Dementia is a term used to describe a wide range of symptoms associated with a decline in memory or other thinking skills. The symptoms are severe enough to reduce a person's ability to perform everyday activities. Alzheimer's disease is the most common form of dementia which accounts for 60 to 80 percent of cases. After Alzheimer, Vascular dementia is the second most common dementia type. There are also other conditions that can cause symptoms of dementia out of which some are reversible.
Dementia that gets worse with time, also the most common type, is called progressive dementia. It progresses through five significant stages which are established in the Clinical Dementia Rating used to evaluate the progression of symptoms in a patient. These stages describe a patient’s ability to perform in six different areas of cognition and functioning: orientation, memory, judgment, home and hobbies, personal care, and community.
The Stages of Dementia
Stage 1: CDR-0 or No Impairment
Stage 1 represents no noticeable impairment in the patient. A person in stage 1 of dementia has no significant memory problems. Patients are oriented in time and place, have normal judgment, and are fully able to take care of their personal needs.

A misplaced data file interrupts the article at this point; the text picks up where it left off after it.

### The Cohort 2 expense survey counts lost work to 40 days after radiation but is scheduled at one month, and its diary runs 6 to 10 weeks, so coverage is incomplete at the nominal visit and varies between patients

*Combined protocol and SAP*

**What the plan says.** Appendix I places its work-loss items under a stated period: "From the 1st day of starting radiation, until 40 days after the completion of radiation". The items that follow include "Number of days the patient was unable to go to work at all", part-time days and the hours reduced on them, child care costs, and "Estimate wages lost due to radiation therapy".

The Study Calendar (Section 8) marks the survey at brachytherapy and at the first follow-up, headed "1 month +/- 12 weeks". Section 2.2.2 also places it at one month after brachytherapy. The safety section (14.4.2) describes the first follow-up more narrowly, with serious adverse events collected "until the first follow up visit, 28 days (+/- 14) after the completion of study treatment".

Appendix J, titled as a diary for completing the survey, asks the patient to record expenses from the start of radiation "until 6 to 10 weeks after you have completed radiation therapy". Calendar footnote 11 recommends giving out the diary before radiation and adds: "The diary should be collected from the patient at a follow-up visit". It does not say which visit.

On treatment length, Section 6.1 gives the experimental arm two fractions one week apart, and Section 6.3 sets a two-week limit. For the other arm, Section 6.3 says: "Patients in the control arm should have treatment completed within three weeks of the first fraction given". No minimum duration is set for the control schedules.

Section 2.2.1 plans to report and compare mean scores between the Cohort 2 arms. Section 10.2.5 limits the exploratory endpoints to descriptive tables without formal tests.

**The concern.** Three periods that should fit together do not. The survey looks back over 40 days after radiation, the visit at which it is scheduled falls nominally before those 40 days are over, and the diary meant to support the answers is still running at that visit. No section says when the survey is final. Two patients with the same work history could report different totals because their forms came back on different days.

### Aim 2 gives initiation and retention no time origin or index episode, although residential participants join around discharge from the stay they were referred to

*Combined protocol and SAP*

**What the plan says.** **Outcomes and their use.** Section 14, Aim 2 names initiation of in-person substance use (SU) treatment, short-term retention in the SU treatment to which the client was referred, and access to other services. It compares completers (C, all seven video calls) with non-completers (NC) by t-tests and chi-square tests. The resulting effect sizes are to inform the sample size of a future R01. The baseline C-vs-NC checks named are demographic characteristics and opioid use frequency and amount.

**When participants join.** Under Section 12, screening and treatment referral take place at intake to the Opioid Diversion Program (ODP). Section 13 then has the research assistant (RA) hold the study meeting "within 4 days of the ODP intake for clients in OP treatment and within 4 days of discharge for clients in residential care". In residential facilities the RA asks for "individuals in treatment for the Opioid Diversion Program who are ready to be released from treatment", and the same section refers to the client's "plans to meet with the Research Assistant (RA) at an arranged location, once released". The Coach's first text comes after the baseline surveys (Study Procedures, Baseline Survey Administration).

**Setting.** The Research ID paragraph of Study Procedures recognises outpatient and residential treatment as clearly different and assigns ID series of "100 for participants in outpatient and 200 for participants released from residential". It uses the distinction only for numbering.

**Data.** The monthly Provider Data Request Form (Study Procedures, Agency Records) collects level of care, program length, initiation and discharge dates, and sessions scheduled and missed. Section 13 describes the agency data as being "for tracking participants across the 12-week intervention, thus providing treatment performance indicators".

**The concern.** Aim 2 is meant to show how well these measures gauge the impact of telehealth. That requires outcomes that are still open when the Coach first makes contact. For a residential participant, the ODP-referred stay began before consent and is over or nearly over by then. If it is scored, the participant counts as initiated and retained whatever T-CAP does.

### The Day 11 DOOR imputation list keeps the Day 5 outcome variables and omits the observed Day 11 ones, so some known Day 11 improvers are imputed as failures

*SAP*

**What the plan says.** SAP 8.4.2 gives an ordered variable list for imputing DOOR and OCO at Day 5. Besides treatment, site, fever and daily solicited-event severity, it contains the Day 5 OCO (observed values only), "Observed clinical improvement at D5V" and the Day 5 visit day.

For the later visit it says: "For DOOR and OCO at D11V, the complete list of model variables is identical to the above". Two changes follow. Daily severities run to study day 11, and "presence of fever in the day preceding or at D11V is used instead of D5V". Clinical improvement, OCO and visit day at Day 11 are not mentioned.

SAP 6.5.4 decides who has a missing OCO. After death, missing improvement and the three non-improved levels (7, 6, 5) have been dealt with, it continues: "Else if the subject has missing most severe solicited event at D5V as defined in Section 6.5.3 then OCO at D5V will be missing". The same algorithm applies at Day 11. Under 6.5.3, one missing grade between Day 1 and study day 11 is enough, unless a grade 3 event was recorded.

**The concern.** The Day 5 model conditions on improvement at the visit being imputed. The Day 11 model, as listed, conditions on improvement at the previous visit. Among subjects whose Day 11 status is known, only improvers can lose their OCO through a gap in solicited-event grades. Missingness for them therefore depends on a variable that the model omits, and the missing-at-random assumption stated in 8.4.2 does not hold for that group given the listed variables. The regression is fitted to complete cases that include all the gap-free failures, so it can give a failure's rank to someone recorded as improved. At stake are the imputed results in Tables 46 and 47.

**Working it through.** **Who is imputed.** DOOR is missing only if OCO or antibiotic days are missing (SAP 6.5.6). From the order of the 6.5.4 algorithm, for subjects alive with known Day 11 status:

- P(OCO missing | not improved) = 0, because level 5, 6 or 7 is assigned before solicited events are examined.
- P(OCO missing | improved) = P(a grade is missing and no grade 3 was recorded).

Stage 2: CDR-0.5 or Questionable Impairment
Stage 2 involves minor impairment usually as memory inconsistencies. During this stage a person may have trouble with time and solving difficult problems. Usually, people start exhibiting poor performance at work or during social activities. However, they are still able to take care of their personal needs without any help.
Stage 3: CDR-1 or Mild Impairment
Stage 3 brings in noticeable impairment to dementia patients however the changes are still mild. They may start experiencing short-term memory, making them forget some crucial things from everyday life day. Geographical disorientation and trouble with directions may become significant, causing troubles in moving from one place to another. They may also struggle in functioning independently outside the home. They may start forgetting some daily chores at home, including personal hygiene.
Stage 4: CDR-2 or Moderate Impairment
Stage 4, represented by a score of 2 in CDR signifies moderate impairment. It is this stage when patients need some help taking care of their personal hygiene or other daily chores. Disorientation regarding time and space is quite significant, sometimes disabling them from moving from one place to other on their own. They seriously struggle with short-term memory, experiencing problems with remembering recent things, including people they just met.
Stage 5: CDR-3 or Severe Impairment:
The fifth stage of dementia is the most severe. Patients cannot function at all without help during this stage and may need help with almost everything, including personal needs. Patients experience extreme memory loss and severe disorientation in time or geography. It is almost impossible for patients to go out and engage in everyday activities, even with assistance.
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